08/11/2018, 12.46
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Thousands of Muslims protest against the demolition of the Weizhou Grand Mosque

The work of "sinicisation" of religions continues with the aim of eliminating foreign influences. Ethnic Muslim Hui fear repression like in Xinjiang. “They want to secularise Muslims, to cut off Islam at the roots,” said an imam. “These days, children are not allowed to believe in religion: only in communism and the party.”

Weizhou (AsiaNews/Agencies) – Protests have broken out in the Ningxia Autonomous Region after the authorities decided to tear down the Grand Mosque in Weizhou.

Thousands of ethnic Hui Muslims protested Thursday, when they occupied the square in front of the place of worship. As a result of the rally, the authorities were forced to postpone the demolition.

The head of the county tried to reassure the faithful, telling them that the mosque would not be torn down until a deal is reached to build another one.

The mosque’s management committee said that the authorities sent a demolition notice on 3 August with a deadline for this Friday. According to the order, the mosque, which was completed last year, had not been granted the necessary planning and construction permits

After days of negotiations between the authorities and religious leaders, it was agreed earlier on Thursday that the government would not demolish the mosque but remove eight of its domes.

The new mosque replaced an earlier one that had been built to replace Weizhou’s 600-year-old Chinese-style mosque, which was destroyed during the Cultural Revolution.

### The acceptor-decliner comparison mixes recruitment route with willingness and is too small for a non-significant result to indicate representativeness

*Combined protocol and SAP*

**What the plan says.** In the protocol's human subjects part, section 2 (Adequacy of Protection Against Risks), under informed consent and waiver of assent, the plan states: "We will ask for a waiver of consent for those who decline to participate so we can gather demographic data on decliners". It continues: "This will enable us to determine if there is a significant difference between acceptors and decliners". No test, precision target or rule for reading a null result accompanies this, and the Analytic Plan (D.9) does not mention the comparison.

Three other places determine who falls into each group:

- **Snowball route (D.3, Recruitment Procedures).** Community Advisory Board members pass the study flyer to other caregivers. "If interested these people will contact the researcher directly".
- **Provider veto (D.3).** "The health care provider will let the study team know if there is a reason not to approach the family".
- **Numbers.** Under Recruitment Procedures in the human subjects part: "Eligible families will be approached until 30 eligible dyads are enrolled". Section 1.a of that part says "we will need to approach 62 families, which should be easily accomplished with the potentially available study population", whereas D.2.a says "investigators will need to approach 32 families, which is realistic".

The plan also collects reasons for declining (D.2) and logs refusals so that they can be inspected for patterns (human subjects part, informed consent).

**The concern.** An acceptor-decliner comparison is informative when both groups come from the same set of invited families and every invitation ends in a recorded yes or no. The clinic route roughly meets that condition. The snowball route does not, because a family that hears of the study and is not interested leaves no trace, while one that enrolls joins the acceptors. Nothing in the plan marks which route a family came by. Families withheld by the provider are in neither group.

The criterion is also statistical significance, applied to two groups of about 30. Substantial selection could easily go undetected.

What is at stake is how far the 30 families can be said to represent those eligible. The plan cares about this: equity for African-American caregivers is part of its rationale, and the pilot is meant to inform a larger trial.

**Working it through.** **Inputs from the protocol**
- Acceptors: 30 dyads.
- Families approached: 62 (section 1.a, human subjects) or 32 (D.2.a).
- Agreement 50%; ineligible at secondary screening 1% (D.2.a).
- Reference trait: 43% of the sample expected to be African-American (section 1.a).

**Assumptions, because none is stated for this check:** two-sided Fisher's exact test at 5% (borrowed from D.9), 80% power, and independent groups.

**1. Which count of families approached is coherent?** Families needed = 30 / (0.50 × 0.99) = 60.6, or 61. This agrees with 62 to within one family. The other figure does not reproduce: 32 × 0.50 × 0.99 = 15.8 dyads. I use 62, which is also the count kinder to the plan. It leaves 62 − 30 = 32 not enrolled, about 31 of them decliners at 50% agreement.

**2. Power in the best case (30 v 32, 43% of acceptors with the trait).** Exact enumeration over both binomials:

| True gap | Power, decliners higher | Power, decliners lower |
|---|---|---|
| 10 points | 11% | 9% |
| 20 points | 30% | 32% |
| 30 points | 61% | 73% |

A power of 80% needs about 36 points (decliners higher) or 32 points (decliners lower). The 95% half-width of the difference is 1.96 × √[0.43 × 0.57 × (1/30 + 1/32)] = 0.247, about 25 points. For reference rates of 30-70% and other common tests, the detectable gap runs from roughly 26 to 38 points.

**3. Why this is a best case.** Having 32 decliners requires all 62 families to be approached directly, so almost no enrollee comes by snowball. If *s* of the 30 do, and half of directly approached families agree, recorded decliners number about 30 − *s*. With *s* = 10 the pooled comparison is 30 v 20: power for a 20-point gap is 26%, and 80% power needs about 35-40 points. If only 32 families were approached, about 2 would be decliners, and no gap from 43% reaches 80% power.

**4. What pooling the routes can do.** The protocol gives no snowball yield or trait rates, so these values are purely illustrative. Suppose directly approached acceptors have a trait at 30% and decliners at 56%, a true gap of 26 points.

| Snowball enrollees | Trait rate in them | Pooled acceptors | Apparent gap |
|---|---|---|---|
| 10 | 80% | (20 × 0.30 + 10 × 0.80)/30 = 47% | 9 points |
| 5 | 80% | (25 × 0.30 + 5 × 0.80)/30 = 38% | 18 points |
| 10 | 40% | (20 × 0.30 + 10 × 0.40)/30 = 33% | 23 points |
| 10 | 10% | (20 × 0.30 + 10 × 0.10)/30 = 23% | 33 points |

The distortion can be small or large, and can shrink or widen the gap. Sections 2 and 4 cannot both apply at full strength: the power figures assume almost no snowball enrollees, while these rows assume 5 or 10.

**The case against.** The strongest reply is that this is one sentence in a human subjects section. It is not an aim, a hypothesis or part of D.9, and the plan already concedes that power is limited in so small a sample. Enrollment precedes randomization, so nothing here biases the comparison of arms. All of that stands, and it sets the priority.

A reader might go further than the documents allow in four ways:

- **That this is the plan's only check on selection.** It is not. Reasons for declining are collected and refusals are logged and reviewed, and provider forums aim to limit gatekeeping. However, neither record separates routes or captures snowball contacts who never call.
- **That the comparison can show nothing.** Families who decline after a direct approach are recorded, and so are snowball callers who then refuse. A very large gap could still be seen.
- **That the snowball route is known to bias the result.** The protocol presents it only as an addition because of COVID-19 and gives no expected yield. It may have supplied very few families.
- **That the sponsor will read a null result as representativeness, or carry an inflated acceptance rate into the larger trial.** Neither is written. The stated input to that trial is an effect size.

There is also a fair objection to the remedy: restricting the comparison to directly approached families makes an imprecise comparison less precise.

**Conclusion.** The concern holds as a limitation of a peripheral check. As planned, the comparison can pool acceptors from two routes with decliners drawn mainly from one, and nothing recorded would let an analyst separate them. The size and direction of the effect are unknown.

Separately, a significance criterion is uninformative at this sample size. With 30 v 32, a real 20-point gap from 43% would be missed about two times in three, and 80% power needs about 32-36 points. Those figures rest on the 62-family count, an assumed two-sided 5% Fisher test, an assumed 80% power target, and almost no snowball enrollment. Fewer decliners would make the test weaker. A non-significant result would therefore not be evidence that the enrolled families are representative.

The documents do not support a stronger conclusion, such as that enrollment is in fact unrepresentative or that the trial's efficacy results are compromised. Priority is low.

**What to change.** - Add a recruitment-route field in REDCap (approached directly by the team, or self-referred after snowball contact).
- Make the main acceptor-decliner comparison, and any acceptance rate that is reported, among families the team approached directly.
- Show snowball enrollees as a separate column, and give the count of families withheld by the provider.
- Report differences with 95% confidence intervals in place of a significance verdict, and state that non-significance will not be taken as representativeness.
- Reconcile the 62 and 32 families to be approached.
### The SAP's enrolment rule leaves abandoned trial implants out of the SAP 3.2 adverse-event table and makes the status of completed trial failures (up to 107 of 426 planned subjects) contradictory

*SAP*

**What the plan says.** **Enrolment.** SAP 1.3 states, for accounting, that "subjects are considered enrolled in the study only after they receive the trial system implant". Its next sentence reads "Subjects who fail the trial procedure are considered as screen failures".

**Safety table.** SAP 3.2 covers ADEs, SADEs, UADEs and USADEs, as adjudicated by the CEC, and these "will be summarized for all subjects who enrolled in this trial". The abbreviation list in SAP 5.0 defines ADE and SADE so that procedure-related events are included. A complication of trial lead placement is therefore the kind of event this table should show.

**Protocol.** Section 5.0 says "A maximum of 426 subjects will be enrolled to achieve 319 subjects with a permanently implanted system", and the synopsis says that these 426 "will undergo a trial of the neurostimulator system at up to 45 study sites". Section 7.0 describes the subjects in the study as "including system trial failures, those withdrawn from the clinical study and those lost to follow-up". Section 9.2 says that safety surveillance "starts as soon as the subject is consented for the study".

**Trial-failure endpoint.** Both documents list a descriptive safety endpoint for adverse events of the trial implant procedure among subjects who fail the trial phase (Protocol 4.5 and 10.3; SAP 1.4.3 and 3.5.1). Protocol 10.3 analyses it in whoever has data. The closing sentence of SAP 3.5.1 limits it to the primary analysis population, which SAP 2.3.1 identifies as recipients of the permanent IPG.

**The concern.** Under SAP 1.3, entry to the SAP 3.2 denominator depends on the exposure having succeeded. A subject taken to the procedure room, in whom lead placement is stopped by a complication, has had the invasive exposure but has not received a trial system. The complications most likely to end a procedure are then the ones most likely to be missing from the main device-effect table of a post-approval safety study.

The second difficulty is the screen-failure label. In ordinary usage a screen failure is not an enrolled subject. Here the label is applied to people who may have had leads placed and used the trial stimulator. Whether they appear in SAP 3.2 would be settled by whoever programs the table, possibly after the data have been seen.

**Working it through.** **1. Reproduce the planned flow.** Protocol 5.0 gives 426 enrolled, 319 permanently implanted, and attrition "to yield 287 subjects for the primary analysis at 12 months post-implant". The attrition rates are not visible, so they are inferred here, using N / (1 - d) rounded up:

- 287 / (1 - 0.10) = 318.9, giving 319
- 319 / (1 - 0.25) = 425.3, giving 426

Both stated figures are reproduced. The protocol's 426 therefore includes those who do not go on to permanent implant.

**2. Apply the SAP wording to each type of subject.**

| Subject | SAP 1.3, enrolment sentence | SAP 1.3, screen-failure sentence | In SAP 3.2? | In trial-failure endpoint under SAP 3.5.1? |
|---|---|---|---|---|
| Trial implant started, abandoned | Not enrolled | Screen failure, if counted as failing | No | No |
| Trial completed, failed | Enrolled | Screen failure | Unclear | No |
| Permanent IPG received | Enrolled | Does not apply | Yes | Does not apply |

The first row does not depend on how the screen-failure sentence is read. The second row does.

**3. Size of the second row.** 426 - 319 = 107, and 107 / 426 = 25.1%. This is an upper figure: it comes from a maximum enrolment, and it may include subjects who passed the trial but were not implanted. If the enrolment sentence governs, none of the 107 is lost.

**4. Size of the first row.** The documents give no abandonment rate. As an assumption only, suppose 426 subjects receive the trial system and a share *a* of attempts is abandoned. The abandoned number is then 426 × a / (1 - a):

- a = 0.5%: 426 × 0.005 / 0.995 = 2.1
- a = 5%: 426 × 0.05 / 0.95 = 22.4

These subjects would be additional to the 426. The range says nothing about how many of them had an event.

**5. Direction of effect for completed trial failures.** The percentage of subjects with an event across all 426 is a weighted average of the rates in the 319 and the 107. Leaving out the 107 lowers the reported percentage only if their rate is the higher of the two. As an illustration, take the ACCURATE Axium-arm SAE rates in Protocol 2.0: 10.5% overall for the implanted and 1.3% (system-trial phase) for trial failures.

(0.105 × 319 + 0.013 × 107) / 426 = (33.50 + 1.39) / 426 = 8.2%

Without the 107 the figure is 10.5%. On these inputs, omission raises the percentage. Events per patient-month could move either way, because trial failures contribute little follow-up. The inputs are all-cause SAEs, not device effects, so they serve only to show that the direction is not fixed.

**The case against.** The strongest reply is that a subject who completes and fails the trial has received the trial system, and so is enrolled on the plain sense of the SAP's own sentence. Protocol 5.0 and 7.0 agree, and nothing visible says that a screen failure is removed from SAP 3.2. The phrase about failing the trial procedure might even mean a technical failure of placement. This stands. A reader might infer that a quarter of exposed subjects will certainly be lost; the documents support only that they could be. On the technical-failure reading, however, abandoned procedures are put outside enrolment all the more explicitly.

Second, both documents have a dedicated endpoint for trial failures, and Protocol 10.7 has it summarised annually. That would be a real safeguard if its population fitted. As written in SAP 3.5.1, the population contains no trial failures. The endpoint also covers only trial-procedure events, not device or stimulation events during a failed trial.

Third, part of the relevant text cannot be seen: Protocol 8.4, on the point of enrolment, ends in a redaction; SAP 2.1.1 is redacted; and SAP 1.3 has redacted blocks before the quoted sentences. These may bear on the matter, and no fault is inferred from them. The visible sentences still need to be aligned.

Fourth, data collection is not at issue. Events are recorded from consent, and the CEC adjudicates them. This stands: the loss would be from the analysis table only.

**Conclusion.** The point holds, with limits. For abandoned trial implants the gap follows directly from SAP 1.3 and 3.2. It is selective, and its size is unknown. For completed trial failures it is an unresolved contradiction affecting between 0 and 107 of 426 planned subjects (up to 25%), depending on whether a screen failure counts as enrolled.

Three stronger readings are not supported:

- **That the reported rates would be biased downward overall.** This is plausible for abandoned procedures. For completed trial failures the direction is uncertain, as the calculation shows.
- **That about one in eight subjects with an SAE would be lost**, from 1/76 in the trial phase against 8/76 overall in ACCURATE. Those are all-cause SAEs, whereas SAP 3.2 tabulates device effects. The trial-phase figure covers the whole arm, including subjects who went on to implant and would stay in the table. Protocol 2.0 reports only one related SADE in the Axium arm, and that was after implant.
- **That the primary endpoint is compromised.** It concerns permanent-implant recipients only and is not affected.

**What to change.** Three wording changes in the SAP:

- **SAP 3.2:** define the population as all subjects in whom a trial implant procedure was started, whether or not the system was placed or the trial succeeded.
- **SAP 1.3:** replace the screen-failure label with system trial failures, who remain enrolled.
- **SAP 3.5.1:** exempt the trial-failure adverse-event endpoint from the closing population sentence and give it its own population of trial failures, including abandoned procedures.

One of two red banners strung from the mosque’s exterior walls read: “Resolutely support the Chinese Communist Party, defend ethnic unity, safeguard the freedom of faith”.

The banner stress subordination to the Party but demand religious freedom as promised by the Chinese constitution.

Tearing down places of worship, including many churches, is part of an ongoing campaign to “sinicise" China’s religions, Christianity included. Churches too have been affected.

“Sinicisation” means submission to the Party and the elimination of foreign influences, including in art and architecture.

In the case of Islam, Muslim icons and Arabic signs have been removed from streets in towns and counties across the region.

For decades, China’s Hui Muslims have been left in peace by the regional government. However, as the government intensifies its crackdown against Uyghurs in Xinjiang, the Hui are also being targeted.

The government fears a rise in radicalism. For this reason, several mosques in Ningxia have been ordered to cancel public Arabic classes, whilst a number of private Arabic schools have been told to shut down.

Children under 16 are no longer allowed to engage in religious activity or study in Linxia, a deeply Islamic county in Gansu, a province next to Ningxia, in western China. The latter had been a haven of comparative religious tolerance for local ethnic Hui Muslims.

Recently the authorities have instructed mosques to display national flags and stop sounding the call to prayer to reduce “noise pollution”.

In view of what is happening, Hui Muslims fear they will be subjected to the kind of surveillance and repression that Uyghurs have to endure in Xinjiang.

In the past year, “The winds have shifted”, said a senior local imam who requested anonymity. “Frankly, I’m very afraid they’re going to implement the Xinjiang model here.”

“They want to secularise Muslims, to cut off Islam at the roots,” he added. “These days, children are not allowed to believe in religion: only in communism and the party.”

More than a thousand boys used to attend his mid-sized mosque to study Qurʾānic basics during summer and winter school holidays but now they are banned from even entering the premises.

Parents were told the ban on extracurricular Qurʾānic study was for their children’s own good, so they could rest and focus on regular coursework.

There are more than 10 million Hui in China, half of the country's Muslim population, according to 2012 government figures.

In Linxia, ​​they are well integrated with the Han ethnic majority and have always had the opportunity to practise their faith freely.

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